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Should You Buy an extended warranty?

In short, no.  Almost all extended warranties involving computers (and most all other merchandise) are a waste of money.  Most consumers purchase them for piece of mind.  The feeling that they have a fall-back in case something goes wrong.  In fact, the problem is that in most instances, nothing will go wrong, at least within the warranty period.  If something does go wrong, you will have to jump through hoops to get your warranty honored, if you ever do.

Top reasons for not getting an extended warranty.

It's not worth the cost

Most repairs that you may encounter within a warranty period are actually cheaper to pay out of pocket than the cost of the warranty.  Example, you pay $200-250 for an extended warranty.  Your DVD Writer goes bad, it only costs $40-50 for a new one.  Even a high labor cost would put the total cost well under the $250 for an extended warranty.  Prices and manufacturing have become so streamlined that most computers will outlive the warranty period.  Industry sources put the profit margin on consumer electronics extended warranties at between 40 percent and 80 percent. The November 2004 issue of Warranty Week reported that Dell's revenue from extended warranty sales was actually overtaking its spending on warranty claims, and Gateway increased its warranty revenue to $33 million while decreasing its warranty costs to $15 million.  Keep in mind that this was 7 years ago.  That profit has only grown with the explosion of electronics in our society.  There is a solid reason why profits have sky-rocketed, most consumer electronics simply don't go bad, at least within a the initial warranty period. 

Unreliable warranty work

The first thing to understand about buying an extended warranty is that, should something go wrong, the company holding the warranty, not the consumer, will determine who does the repair. More often than not, they will use a subcontractor that you wouldn't have picked unless they working on your enemies computer.  If you are unhappy with the work, you are out-of-luck, you are at the mercy of the company holding the warranty.

The Warranty Underwriter may go out of business

Quite simply, if this happens, you are out of luck with no refund.  If you do buy one, find out who is actually responsible for the work that may be done.  You will find that most of the time it is not the store that you purchased the computer from.

The Warranty does not cover what you think it does

This is our fault because nobody reads the fine print of the warranty.  The store is counting on that, because they intentionally will eliminate many of the most common problems that will occur.  Is it unethical and unfair, of course, but they have it in writing and since you didn't bother to read it before paying, you are out of luck.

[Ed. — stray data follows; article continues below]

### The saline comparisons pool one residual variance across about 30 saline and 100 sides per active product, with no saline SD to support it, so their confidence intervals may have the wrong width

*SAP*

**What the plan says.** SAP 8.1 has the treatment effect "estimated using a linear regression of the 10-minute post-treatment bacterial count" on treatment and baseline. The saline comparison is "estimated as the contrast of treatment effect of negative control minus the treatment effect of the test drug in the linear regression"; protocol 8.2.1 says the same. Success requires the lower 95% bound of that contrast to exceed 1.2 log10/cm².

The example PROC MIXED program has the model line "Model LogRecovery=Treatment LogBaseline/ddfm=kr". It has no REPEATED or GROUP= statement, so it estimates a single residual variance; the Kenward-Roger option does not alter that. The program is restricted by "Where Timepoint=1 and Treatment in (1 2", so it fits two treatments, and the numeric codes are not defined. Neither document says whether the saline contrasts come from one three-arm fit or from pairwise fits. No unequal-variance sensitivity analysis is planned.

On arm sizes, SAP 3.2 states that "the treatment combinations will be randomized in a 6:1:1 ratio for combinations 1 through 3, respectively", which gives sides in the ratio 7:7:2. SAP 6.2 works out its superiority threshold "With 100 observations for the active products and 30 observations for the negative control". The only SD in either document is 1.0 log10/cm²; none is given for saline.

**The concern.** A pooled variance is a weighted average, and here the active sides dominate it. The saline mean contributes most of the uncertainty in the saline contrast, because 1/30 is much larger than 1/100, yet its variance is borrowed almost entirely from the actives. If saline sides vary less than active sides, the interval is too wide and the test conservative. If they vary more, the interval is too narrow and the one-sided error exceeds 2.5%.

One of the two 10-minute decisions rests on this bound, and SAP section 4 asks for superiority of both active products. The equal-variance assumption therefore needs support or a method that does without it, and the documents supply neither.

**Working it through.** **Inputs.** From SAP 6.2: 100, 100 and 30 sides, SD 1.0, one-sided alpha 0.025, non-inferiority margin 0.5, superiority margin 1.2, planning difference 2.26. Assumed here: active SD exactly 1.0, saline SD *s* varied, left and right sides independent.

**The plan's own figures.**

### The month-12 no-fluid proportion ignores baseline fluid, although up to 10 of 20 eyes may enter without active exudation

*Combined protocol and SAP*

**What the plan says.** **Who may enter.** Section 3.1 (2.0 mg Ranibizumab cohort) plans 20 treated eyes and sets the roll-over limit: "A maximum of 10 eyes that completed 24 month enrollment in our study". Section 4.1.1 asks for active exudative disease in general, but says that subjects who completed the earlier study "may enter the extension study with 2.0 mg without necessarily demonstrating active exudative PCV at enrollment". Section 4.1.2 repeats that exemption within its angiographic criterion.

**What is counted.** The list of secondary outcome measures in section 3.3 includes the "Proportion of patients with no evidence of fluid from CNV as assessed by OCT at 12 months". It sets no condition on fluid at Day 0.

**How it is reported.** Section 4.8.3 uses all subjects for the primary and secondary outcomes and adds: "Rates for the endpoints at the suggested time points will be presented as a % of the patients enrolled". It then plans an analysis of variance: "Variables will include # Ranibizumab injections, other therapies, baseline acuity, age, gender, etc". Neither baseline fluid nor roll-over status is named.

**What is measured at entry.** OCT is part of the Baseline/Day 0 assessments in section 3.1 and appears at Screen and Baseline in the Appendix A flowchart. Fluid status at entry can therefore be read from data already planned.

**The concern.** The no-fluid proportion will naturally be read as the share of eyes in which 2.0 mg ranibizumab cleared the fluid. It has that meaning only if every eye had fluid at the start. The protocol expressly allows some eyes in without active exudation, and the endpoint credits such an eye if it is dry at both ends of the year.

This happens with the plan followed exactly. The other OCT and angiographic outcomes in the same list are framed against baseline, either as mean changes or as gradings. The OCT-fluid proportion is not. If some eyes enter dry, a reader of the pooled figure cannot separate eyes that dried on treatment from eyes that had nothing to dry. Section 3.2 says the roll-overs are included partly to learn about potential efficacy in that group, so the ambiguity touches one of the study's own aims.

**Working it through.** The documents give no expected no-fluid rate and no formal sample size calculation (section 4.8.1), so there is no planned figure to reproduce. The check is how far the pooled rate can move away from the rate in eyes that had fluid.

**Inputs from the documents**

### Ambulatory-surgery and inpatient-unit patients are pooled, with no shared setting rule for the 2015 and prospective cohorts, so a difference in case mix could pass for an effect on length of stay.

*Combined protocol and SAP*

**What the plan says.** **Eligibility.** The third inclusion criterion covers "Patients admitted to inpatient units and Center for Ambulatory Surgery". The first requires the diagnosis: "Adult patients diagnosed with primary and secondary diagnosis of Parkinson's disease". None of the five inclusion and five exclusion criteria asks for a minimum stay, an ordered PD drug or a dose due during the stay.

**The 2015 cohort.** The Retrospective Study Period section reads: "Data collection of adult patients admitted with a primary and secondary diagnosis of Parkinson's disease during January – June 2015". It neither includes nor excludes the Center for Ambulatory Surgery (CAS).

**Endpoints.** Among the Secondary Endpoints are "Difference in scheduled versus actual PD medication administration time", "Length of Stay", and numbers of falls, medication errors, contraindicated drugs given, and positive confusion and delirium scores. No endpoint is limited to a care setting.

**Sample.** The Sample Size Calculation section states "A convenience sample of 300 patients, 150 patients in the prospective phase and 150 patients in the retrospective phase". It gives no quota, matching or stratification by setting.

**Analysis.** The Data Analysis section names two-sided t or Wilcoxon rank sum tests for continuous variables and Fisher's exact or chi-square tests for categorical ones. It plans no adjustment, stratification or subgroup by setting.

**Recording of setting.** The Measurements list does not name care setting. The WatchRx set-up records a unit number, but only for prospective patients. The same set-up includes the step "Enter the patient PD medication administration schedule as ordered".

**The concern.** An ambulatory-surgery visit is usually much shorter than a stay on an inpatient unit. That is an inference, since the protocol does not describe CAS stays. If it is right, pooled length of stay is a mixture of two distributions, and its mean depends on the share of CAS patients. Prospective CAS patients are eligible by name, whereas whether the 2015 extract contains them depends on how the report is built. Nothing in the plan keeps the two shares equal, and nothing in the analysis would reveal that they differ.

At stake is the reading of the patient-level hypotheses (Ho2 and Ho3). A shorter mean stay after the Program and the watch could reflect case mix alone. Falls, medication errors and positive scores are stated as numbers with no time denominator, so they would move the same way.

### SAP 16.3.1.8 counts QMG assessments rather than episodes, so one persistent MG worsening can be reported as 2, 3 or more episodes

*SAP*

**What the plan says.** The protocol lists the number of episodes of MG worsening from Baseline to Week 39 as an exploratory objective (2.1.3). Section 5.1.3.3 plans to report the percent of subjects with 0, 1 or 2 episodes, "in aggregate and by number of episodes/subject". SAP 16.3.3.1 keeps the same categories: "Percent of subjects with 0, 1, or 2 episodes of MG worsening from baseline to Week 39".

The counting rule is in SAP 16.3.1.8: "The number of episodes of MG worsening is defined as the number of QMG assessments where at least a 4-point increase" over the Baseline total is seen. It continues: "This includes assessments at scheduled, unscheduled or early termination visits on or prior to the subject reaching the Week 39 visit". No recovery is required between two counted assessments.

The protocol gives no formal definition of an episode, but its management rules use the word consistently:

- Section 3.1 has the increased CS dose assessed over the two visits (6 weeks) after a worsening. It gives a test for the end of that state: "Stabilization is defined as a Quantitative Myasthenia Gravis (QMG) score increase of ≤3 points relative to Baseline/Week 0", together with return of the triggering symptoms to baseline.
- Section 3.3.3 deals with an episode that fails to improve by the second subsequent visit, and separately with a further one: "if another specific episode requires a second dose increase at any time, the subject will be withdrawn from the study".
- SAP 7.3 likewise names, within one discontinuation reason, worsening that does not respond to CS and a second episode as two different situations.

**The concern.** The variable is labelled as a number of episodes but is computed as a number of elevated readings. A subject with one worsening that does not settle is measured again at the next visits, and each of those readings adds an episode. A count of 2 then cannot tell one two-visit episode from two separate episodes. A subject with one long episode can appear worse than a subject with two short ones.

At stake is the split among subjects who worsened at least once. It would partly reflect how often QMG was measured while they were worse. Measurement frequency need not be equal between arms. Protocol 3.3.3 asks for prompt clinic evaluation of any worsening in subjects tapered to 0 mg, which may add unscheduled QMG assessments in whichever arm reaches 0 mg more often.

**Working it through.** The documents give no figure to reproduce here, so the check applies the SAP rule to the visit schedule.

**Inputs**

The warranty typically overlaps the manufacturer's warranty

People get irate when they find this out, because it becomes obvious to them at that time that they were scammed.  One big box retailer (BB are the initials), sells a two year extended warranty.  Sounds great until you realize that the warranty starts with the date of purchase.  Since you already have a manufacturer's warranty, the first year of that extended warranty is worthless.  How do you know?  Well, if you take the computer in during that period to use the warranty, they will inform you that it is still covered by the manufacturer and by policy of the warranty, you must go through them first.  So, yes that two year warranty is actually a one year warranty, you just paid a two year price.

Legally, it's not even a warranty

Technically, it's a service contract under law.  Warranties are only provided by the company that manufactures the product.  As mentioned previous, if the company providing the service contract goes belly up, you are out of luck. 

Paying with a Credit Card may extend the warranty

Check with your credit card provider, many will automatically extend the manufacturer's warranty for up to a year or two simply for buying the computer with their card.

 Is there an exception?

Yes, sometimes getting a extended warranty for laptops may be justified, but please read the warranty carefully, almost all extended warranties do not cover accidental damage, so if you drop it, close the lid with something inside (ie. a pencil), thus cracking the screen, those damages are typically not covered.  Laptops do have a higher failure rate than computers, but I still contend that they are not needed even for them.  To be fair, it is not out of the question to consider them for laptops, just please read the fine print. has a nice perspective on warranties, read here.